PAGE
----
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This could be the best day in the history of Buffalo basketball.
But win or lose against Kentucky, it is just a game _ and nobody has learned that lesson better than Bulls coach Nate Oats.
Not long after Oats took over the program from Bobby Hurley in 2015, his wife, Crystal, was diagnosed with what's known as ``double hit'' lymphoma.
``You can Google it,'' Oats said. ``You'll see it's bad.''
The coach's first reaction: Should he quit his job?
``My wife told me, `This is your dream. 100 percent, you're coaching your team,''' Oats said.
With that decision made, Oats threw himself into his coaching -- not a profession into which you can only dip a toe. He also looked after Crystal, as she went through six rounds of chemotherapy and a bone-marrow transplant. She is now in remission. She no longer works, and only misses Bulls games when being there would disrupt the school schedules of their three daughters, ages 13, 8 and 5.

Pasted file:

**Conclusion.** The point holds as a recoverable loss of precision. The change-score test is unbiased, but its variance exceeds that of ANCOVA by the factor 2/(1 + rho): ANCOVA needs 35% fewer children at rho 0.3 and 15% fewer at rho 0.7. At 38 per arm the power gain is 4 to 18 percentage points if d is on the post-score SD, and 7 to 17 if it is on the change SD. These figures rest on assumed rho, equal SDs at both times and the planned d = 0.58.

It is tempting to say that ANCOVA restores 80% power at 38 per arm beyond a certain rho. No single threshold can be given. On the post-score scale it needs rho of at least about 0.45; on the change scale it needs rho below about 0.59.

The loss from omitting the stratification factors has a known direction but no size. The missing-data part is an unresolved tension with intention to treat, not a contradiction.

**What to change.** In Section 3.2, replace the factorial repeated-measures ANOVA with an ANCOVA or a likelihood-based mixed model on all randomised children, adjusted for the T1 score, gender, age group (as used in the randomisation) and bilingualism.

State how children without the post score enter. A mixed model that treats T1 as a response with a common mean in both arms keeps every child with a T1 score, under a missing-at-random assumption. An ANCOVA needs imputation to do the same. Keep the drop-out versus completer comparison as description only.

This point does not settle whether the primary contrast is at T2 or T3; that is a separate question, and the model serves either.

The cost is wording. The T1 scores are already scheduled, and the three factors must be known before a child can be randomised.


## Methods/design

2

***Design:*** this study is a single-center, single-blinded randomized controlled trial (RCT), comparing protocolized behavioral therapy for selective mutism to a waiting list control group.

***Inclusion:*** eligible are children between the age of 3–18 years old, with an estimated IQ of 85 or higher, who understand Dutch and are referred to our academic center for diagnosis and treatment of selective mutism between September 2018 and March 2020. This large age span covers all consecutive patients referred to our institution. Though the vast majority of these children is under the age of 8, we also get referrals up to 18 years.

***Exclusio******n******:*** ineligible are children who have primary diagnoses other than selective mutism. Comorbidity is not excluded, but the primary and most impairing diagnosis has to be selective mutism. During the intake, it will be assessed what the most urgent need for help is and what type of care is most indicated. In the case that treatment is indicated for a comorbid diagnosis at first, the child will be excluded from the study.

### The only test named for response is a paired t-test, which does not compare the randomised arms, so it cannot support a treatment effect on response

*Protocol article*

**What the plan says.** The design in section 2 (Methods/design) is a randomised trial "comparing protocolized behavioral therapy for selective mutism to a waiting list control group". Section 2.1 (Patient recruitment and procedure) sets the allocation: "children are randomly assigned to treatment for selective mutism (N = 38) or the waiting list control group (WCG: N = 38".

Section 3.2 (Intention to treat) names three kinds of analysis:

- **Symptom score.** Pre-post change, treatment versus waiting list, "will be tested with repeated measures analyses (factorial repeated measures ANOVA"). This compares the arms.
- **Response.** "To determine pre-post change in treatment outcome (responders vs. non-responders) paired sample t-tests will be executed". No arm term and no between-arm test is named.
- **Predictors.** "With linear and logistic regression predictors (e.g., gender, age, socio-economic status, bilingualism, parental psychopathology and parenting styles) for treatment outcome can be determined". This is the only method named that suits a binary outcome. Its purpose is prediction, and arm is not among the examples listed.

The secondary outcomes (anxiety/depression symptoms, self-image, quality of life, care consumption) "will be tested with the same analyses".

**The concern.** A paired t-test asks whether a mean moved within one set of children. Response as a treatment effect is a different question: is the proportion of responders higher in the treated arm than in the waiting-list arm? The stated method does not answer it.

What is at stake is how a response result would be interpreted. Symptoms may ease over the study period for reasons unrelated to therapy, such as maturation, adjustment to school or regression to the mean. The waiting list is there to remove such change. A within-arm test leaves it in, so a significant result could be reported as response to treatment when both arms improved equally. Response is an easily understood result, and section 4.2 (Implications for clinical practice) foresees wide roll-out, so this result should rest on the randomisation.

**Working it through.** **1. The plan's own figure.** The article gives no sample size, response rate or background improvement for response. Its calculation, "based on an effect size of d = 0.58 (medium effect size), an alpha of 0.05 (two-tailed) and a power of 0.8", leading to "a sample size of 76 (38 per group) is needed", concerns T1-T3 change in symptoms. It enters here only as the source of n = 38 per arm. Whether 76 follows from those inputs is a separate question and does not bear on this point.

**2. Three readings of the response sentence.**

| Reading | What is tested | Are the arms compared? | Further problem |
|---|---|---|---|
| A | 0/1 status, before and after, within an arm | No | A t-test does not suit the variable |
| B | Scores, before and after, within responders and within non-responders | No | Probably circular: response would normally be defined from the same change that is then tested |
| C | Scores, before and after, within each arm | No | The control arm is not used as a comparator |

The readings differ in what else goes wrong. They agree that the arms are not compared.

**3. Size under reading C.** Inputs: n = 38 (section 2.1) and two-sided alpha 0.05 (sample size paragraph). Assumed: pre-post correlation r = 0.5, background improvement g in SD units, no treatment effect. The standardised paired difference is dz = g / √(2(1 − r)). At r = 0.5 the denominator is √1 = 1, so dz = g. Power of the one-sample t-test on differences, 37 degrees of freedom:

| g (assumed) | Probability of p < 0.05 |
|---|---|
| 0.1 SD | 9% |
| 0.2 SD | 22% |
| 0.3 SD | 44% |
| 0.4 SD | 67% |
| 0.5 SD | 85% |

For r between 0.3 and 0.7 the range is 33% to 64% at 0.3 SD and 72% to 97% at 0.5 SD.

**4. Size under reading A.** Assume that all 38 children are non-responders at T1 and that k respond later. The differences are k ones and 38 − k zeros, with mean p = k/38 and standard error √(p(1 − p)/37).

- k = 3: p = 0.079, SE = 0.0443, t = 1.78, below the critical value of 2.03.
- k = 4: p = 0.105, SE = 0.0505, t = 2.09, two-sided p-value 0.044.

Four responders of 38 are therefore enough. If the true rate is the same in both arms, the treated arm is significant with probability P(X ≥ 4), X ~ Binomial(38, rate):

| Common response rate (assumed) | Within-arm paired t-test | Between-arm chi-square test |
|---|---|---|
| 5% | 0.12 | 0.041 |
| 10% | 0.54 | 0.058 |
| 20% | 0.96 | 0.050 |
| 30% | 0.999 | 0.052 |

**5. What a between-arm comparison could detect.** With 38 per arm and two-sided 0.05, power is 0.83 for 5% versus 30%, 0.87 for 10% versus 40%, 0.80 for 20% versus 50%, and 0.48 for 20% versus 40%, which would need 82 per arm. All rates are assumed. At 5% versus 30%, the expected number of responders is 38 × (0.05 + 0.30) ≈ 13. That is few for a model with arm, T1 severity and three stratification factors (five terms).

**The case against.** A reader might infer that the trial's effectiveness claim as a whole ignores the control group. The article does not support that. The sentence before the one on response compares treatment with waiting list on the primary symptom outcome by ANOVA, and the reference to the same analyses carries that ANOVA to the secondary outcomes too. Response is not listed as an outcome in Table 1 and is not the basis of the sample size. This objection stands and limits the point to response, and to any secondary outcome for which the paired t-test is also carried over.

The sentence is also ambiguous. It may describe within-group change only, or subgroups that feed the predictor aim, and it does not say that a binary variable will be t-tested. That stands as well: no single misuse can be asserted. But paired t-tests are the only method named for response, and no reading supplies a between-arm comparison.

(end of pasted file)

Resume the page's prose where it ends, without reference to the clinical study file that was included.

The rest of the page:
This is Oats' second trip to the NCAA Tournament as head coach. On Thursday, the Bulls beat Arizona for the program's first win in March Madness to set up Saturday's game against Kentucky.
Safe to say, basketball means a lot to the Oats family. But it's not everything. It's a message Oats hammers home to his players whenever he can.
``The game of basketball is big and it is my job and I need to win games to keep my job,'' Oats says. ``But I tell our guys all the time, if all I do is teach you to play basketball, I've failed miserably.''